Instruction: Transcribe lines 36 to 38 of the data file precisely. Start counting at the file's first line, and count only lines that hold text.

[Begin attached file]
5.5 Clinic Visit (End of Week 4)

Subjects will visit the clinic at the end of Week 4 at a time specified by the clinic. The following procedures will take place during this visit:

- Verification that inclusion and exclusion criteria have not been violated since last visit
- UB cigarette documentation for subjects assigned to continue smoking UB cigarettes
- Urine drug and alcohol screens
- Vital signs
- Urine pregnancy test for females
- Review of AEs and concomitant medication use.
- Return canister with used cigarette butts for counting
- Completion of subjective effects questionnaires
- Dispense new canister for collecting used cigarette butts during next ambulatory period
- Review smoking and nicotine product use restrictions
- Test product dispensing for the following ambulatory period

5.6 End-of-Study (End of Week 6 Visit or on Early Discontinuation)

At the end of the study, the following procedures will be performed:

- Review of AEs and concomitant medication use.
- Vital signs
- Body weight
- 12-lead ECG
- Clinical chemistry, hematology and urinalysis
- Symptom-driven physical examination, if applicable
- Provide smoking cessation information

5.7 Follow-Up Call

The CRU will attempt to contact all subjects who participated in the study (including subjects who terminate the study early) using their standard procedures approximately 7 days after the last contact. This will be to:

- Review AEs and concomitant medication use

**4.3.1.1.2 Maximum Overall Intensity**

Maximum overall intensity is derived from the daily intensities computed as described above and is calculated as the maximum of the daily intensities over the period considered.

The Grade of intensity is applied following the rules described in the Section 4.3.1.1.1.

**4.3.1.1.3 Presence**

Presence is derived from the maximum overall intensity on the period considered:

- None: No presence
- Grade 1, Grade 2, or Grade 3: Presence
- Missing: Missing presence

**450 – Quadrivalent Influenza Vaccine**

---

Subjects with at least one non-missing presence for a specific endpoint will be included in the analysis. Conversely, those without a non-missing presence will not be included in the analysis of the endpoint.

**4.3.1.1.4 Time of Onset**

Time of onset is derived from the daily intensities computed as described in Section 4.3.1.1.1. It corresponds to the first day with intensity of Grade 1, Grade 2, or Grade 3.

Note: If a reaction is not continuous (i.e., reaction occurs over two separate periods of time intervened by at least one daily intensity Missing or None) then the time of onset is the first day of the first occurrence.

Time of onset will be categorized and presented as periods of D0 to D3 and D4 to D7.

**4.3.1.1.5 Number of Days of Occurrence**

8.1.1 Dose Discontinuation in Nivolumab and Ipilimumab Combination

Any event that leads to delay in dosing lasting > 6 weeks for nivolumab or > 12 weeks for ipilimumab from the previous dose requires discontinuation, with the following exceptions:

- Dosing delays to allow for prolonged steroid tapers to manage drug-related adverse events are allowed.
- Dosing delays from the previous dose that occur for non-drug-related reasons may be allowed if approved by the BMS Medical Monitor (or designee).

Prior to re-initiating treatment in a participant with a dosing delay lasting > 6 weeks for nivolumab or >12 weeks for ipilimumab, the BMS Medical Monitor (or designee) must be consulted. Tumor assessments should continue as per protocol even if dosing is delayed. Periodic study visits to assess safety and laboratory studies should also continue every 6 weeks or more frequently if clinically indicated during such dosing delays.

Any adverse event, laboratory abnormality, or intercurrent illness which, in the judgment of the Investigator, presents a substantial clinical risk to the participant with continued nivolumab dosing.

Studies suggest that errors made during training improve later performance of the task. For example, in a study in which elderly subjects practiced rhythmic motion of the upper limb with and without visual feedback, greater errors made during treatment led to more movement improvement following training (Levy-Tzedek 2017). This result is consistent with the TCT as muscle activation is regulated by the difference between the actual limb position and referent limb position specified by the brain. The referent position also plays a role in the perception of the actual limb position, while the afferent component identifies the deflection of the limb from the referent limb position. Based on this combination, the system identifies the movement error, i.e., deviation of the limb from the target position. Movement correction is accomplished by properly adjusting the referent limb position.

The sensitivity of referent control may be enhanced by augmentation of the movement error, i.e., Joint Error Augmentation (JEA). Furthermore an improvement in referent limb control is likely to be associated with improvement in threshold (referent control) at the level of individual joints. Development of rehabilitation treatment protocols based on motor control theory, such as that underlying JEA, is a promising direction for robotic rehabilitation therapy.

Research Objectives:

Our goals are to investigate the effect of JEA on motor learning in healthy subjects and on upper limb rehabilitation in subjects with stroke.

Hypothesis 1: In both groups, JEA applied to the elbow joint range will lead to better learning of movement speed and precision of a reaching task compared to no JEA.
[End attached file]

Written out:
Subjects with at least one non-missing presence for a specific endpoint will be included in the analysis. Conversely, those without a non-missing presence will not be included in the analysis of the endpoint.

**4.3.1.1.4 Time of Onset**

Time of onset is derived from the daily intensities computed as described in Section 4.3.1.1.1. It corresponds to the first day with intensity of Grade 1, Grade 2, or Grade 3.